The Alamo of cultural principle is fast approaching. What will we do? How will we handle the inevitable clash between national cultural needs and a profitable industry?

The yellow brick road position says that whatever happens is good as long as it makes us all money - the overt commercialisation and Americanisation of our film industry is natural, inevitable, and profitable for us. It will bring training, work, prestige, and a viable industry.

The associated developments will be also beneficial - an Awards ceremony that looks and sounds like a 30 fps version of the Oscars (no need to extend the audience’s expectations of a prize by showing clip of the contenders) and the emphasis on films which 'travel' in the American market.The doomsday scenarists would say that whilst all the above is true the problem is that the wages stay in Sydney but the profits go to Los Angeles.

What we get out of two Star Wars features is a trained workforce of Star Wars film technicians who do not own or profit from the production. No royalties flow into our local banks from Star Wars. Australia, in cultural terms, becomes a colony once more.

The other problem is that with studio and technical assets being so booked, local productions might be locked out and forced towards more primitive and essentially non-commercial (in box office terms) techniques in order to get anything made and on the screen. The present situation has brought the industry to an obvious crossroads where the natural maturation of an industry, on the one side, inadvertently or deliberately creates the colonisation of the industry at the same time. The tension is explosive. If films like Dark City and the Star Wars sequels become the dominant style of Australian film production, what room will there be for the smaller quirky films which have established our reputation so effectively over the last 20 years?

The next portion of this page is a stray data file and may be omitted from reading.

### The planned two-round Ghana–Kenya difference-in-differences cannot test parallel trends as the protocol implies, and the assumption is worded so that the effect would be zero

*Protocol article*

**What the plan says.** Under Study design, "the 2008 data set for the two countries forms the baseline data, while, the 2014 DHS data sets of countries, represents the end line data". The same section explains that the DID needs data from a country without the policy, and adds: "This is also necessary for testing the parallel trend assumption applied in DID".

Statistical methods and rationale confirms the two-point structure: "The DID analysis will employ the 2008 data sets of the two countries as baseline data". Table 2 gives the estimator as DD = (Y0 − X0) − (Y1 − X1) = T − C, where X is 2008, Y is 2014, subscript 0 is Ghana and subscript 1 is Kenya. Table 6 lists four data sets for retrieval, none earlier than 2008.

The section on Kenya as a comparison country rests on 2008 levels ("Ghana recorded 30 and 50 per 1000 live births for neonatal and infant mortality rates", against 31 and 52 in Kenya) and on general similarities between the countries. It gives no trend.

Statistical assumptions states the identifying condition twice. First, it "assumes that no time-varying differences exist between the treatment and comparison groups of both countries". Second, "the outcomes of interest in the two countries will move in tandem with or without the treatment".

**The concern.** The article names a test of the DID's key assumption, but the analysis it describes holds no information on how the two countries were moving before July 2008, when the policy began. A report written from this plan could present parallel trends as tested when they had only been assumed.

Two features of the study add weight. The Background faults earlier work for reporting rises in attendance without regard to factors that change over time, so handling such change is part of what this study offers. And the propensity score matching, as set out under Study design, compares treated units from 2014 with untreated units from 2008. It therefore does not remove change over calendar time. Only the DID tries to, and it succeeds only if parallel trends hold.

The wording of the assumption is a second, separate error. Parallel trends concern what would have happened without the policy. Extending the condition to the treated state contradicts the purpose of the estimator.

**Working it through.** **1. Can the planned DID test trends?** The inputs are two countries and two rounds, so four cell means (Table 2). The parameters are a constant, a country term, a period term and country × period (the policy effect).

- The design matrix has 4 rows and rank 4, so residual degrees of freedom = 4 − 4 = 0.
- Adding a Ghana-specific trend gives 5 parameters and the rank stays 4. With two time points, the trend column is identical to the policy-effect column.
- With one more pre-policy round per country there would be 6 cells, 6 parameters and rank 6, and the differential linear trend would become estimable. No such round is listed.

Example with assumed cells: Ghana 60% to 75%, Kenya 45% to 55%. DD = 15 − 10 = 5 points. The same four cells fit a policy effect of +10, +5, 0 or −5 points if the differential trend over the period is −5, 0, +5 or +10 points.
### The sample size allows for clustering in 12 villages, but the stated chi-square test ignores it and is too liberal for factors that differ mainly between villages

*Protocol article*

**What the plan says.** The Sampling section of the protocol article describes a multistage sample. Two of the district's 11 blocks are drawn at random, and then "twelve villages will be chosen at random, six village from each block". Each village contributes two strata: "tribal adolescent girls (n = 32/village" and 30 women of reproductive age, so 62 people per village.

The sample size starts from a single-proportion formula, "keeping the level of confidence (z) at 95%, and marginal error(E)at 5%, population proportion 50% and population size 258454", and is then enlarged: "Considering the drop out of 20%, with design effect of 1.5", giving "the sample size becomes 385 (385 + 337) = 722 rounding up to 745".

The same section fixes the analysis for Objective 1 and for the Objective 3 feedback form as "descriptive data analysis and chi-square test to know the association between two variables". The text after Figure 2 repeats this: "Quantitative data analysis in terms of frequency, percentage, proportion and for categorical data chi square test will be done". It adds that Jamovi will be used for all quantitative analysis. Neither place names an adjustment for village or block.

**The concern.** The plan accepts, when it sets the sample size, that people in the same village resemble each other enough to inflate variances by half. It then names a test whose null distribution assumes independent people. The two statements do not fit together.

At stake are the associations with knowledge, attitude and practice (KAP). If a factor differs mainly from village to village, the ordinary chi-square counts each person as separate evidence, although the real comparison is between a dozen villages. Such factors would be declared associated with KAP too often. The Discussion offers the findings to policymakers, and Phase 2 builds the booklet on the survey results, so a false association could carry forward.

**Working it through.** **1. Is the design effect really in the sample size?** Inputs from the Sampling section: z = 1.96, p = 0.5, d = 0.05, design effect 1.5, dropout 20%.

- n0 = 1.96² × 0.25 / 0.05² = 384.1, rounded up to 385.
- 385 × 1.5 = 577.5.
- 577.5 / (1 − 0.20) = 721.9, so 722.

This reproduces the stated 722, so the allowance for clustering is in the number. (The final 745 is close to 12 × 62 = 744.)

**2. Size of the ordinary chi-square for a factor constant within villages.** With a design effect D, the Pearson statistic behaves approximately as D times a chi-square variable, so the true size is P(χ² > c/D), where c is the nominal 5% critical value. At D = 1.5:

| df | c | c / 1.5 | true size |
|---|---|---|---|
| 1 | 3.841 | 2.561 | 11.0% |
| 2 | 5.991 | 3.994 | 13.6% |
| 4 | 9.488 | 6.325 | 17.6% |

The once important notions of a cultural integrity, and a national voice are in danger of being subsumed by the overwhelming attraction of the Hollywood version of success and profitability.Is there no other way? Is there no other model for a film industry worth considering even on a minor scale - is there no previous experience from other industries which we could consider as we develop our own film industry in this new direction? What, for instance, can we learn from Japan,Canada, France, Italy, or India? How do these countries structure the balance between national cultural interest and profit, between indigenous production and servicing other cultures?

The cultural debate between the continuing search for national identity and the effects of globalisation on our culture will be stormy, especially when the signs of our merger with Hollywood become obvious. In the present climate commercial values are overtaking cultural value at an alarming rate, and the film industry is the litmus test for the resulting change. Oziwood might become a comfortable illusion which replaces real meaning and genuine ideas if we surrender idealism solely to profit.